News + Media

In the News

July 11, 2022

Ukraine war: Is Russian defeat nothing but a 'fantasy'?

Barry R PosenDW News

Barry R Posen, Ford International Professor of Political Science at MIT, speaks on DW News about the Ukraine war and his analysis of possible outcomes. 

In the News

July 10, 2022

What the world can learn from South Africa

David GoodmanVTDigger

“At this time when the idea of democracy is under assault, South Africa shows us that (democracy) is still a really promising and probably our best political solution, particularly in diverse societies,” says Evan Lieberman in a recent interview. Lieberman offers a fresh take on South Africa’s journey to democracy in his new book, "Until we have won liberty: South Africa after apartheid."

PM Shinzo Abe during a 2015 visit to MIT

Analysis + Opinion

July 8, 2022

CIS mourns the loss of Shinzo Abe, former prime minister of Japan

Richard SamuelsCenter for International Studies

It is with tremendous sadness and alarm that a senseless act of political violence claimed the life of former prime minister Shinzo Abe on July 8 while he was speaking at a political campaign event for the Liberal Democratic Party in the city of Nara in western Japan. We join the Japanese people in mourning their loss, and send our condolences to the Abe family.

Ukrainian President Vladimir Zelensky in Kyiv, July 2022 Ukrainian Presidential Press Service / Reuters

Analysis + Opinion

July 8, 2022

Ukraine’s implausible theories of victory

Barry PosenForeign Affairs

The Ukrainian and Western theories of victory have been built on weak reasoning. At best, they are a costly avenue to a painful stalemate that leaves much Ukrainian territory in Russian hands. If this is the best that can be hoped for after additional months or years of fighting, then there is only one responsible thing to do: seek a diplomatic end to the war now.

Japanese Prime Minister Shinzo Abe

In the News

July 8, 2022

Shinzo Abe’s influence was still evident long after he left office

David E SangerThe New York Times

Quoted: “We didn’t know what we were going to get when Abe came to office with this hard nationalist reputation,” said Richard Samuels, the director of the Center for International Studies at MIT and the author of books on Japan’s military and intelligence capabilities. “What we got was a pragmatic realist who understood the limits of Japan’s power, and who knew it wasn’t going to be able to balance China’s rise on its own. So he designed a new system.”

Japanese Prime Minister Shinzo Abe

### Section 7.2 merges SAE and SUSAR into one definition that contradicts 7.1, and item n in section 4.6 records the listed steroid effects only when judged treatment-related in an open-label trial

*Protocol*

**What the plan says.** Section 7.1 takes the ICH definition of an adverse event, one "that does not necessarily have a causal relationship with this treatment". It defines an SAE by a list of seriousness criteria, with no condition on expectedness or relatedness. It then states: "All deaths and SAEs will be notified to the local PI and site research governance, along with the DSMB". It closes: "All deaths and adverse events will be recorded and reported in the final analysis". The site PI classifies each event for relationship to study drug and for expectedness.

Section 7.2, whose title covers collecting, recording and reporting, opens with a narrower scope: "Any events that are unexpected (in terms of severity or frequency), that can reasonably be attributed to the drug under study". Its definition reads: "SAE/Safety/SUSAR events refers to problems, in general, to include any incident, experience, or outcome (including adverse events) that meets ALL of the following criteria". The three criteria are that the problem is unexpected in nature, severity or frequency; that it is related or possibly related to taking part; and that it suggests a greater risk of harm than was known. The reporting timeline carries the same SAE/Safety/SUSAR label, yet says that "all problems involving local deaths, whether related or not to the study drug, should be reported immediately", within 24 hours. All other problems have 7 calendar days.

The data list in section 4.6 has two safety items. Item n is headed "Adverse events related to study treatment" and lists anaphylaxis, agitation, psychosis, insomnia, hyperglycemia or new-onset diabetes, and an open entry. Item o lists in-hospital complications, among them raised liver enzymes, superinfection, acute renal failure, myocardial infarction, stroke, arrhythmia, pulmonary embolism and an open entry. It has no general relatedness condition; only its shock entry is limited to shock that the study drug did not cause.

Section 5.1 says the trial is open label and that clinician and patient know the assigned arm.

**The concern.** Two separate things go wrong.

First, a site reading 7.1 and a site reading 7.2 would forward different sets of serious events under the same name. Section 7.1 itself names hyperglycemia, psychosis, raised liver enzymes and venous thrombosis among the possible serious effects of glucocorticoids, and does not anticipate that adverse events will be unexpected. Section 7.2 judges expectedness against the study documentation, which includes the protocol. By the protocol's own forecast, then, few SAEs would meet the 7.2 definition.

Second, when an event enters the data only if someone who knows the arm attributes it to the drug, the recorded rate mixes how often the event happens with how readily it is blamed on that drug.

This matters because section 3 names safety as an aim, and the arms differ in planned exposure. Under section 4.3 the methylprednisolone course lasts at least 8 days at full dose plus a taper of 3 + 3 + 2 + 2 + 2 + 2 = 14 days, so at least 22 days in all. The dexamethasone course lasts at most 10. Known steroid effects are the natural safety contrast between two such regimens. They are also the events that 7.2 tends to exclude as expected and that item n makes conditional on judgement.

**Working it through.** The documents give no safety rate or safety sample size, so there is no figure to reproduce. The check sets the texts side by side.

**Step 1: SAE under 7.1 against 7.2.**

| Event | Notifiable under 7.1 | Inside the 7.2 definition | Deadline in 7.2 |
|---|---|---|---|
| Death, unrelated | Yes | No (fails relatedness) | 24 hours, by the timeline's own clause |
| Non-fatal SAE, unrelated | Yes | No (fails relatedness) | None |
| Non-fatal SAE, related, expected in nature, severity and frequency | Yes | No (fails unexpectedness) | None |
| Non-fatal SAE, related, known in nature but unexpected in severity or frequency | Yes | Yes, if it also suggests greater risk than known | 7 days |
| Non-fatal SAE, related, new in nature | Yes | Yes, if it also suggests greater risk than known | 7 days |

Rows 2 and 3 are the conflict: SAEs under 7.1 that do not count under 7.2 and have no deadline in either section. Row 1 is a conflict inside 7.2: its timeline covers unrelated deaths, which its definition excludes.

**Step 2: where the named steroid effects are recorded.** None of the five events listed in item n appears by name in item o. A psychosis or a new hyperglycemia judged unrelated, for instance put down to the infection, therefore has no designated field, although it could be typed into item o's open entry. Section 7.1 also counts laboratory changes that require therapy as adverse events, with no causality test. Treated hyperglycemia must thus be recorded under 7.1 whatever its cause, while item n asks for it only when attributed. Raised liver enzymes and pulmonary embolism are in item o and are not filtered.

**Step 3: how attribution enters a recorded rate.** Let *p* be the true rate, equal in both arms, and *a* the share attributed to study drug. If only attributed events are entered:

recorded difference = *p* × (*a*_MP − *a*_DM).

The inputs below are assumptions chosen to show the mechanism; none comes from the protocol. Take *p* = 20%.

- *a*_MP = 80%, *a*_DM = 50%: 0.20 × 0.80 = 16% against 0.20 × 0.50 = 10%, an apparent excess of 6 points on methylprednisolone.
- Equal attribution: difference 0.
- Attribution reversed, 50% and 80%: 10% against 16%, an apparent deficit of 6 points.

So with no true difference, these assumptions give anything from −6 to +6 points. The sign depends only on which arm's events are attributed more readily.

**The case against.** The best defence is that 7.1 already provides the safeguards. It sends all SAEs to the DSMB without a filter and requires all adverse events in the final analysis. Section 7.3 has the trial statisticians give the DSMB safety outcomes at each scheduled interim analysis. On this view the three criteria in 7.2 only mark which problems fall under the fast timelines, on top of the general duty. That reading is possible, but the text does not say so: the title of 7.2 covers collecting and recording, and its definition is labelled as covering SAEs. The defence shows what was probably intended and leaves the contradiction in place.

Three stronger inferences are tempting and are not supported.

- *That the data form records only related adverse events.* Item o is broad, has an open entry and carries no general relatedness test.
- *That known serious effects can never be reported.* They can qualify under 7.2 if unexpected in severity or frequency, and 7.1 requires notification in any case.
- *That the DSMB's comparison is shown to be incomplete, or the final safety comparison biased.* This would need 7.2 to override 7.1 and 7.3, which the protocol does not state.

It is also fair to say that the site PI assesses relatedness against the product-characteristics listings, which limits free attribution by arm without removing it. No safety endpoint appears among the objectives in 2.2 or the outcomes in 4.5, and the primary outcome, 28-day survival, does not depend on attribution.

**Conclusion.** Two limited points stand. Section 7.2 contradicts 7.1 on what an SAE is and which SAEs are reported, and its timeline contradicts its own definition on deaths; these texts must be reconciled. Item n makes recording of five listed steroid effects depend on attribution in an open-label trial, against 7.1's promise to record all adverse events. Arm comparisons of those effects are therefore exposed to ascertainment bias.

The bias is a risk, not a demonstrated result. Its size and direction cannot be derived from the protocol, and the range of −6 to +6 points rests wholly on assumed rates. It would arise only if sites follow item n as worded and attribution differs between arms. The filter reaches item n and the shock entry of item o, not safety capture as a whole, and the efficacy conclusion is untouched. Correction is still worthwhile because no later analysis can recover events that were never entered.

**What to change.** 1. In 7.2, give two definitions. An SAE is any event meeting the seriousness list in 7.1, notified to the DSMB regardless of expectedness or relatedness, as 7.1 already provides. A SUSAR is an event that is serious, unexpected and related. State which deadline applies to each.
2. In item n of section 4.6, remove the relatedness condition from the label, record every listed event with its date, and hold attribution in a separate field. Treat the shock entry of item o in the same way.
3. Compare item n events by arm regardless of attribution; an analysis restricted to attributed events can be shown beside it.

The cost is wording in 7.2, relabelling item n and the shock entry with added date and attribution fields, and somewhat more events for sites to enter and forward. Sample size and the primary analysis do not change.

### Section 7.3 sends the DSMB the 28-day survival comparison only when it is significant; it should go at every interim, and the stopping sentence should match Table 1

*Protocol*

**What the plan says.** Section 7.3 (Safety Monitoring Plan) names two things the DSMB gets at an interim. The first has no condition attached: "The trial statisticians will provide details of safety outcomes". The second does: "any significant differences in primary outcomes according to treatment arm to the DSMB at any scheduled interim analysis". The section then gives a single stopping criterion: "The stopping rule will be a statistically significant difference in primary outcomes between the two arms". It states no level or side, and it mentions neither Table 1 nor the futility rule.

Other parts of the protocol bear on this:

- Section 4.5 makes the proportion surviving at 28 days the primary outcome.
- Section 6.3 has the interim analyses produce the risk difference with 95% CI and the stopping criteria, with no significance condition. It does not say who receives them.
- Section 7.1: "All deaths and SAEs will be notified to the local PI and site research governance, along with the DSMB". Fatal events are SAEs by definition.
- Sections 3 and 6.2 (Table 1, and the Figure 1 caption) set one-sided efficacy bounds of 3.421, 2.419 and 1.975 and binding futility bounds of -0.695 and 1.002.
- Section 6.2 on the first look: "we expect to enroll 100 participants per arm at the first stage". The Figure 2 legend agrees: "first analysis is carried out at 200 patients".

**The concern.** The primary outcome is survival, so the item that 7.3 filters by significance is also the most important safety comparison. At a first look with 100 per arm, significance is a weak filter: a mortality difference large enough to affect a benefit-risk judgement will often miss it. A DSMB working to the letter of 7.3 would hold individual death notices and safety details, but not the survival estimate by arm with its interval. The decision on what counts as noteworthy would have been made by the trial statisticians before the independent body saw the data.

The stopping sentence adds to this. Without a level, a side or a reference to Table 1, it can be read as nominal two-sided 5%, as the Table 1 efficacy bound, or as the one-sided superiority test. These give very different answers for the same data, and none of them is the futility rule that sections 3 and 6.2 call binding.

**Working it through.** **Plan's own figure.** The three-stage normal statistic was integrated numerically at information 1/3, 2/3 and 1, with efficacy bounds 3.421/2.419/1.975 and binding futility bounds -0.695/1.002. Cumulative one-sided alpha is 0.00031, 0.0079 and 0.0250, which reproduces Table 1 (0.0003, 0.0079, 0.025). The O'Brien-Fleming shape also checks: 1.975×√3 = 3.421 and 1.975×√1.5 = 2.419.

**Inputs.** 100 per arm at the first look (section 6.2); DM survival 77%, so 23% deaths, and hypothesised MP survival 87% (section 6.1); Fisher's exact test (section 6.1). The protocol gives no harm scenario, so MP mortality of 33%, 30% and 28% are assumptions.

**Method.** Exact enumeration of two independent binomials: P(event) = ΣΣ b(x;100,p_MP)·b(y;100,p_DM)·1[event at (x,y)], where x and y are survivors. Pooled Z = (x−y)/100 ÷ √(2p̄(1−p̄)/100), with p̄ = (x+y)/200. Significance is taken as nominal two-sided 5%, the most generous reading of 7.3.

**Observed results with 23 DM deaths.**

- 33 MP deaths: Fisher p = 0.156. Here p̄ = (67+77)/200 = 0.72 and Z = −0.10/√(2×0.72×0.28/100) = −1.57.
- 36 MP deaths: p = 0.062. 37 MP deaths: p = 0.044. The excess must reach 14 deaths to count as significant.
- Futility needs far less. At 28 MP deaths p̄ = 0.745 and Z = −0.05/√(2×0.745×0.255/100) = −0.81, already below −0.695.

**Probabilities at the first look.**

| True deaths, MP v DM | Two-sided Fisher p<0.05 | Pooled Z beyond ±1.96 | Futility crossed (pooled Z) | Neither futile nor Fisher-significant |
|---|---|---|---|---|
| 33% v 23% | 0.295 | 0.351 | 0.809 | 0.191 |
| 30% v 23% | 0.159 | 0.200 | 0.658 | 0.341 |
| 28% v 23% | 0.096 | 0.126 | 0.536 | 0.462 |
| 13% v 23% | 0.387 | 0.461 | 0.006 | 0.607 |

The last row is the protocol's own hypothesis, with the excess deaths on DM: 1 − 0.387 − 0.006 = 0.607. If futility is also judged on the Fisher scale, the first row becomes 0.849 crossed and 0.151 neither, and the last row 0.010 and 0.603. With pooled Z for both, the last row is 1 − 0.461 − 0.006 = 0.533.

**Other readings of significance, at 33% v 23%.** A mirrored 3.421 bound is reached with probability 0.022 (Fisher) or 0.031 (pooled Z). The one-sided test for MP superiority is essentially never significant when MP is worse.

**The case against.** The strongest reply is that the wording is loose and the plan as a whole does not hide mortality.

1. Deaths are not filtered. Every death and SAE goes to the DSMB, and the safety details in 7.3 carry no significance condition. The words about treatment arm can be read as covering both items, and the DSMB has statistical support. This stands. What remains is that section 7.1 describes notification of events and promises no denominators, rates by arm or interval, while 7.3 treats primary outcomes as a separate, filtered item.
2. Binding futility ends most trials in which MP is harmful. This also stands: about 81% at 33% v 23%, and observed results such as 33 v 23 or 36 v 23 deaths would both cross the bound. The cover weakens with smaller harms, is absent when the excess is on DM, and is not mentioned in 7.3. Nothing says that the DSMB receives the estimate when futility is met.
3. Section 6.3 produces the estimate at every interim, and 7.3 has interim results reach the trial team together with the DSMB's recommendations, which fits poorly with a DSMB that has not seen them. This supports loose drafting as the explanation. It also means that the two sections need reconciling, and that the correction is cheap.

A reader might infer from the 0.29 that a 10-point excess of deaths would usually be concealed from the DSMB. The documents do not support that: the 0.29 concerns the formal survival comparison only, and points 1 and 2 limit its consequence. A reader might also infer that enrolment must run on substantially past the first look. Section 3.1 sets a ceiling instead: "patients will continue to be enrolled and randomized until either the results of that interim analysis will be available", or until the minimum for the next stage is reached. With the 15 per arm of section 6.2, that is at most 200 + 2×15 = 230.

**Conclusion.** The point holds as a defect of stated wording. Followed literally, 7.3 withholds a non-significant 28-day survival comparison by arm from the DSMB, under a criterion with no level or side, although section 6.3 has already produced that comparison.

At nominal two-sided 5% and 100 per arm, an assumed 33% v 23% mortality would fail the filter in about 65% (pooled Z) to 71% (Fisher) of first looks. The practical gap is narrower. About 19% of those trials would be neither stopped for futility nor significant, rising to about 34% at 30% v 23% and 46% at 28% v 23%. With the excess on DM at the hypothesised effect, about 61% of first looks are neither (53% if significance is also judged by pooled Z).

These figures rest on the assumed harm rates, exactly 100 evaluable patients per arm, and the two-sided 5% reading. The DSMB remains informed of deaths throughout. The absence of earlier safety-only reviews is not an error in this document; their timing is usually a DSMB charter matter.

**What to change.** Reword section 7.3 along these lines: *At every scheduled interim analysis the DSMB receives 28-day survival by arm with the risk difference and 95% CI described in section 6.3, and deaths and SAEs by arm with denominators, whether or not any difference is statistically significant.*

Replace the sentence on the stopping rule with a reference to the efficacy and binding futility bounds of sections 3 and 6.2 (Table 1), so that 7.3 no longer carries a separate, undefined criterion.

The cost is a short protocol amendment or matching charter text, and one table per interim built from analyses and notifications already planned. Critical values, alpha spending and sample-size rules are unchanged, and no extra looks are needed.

In the News

July 8, 2022

Why Shinzo Abe was such a towering figure in Japan

Tobias BurnsThe Hill

Quoted: Abe “sought to shift the center of gravity in Japanese political culture away from the pacifism that characterized most of the early to mid post-war period to a place that was, in his view, more normal,” Richard Samuels, a political scientist and Japanologist at the Massachusetts Institute of Technology, said in an interview, speaking from Berlin.

US President Joe Biden boards Air Force One at Joint Base Andrews in Maryland on May 13. STEFANI REYNOLDS/AFP VIA GETTY IMAGES

Analysis + Opinion

July 7, 2022

What to expect from Biden’s big Middle East trip

Steven Simon and Aaron David MillerForeign Policy

With rare exception, the Middle East has become a place where US presidential ideas, especially big ones, go to die. Wisely recognizing this cruel reality, US President Joe Biden’s administration tried to steer clear of the region through much of the past year and a half.

Steve Simon

précis

June 29, 2022

précis Interview: Steven Simon

Steven Simon joined CIS in 2021 as its Robert E Wilhelm Fellow. He served as the National Security Council senior director for the Middle East and North Africa during the Obama Administration and as the council's senior director for counterterrorism in the Clinton White House. He sat down with précis to discuss his research at MIT, assess our nation’s security challenges, and offer advice to students pursuing careers in national security.

Nina Miller

précis

June 29, 2022

Blame games: Malattribution and the Madrid train bombings

After an act of political violence, the first question most people ask is who is responsible. Blame can be a powerful political force that spurs anger and mobilizes people. When leaders shape the public narrative about blame, it can allow them to deflect criticism and pursue policy goals, explains Nina Miller, a PhD student in security studies and international relations in the Department of Political Science.

A gravedigger working at a site where 30 unidentified bodies were buried last week in Bilohorodka, near Kyiv.Credit...Mauricio Lima for The New York Times

Analysis + Opinion

June 29, 2022

The UN has documented at least 3,924 Ukrainian civilian deaths in the war.

Maham JavaidNew York Times

After visiting numerous bombing sites and detention centers, conducting hundreds of interviews and scouring piles of documents, the United Nations has put a number to the human cost of Russia’s war in Ukraine: at least 3,924 civilians dead as of May 15, of whom 193 were children, and 4,444 injured.

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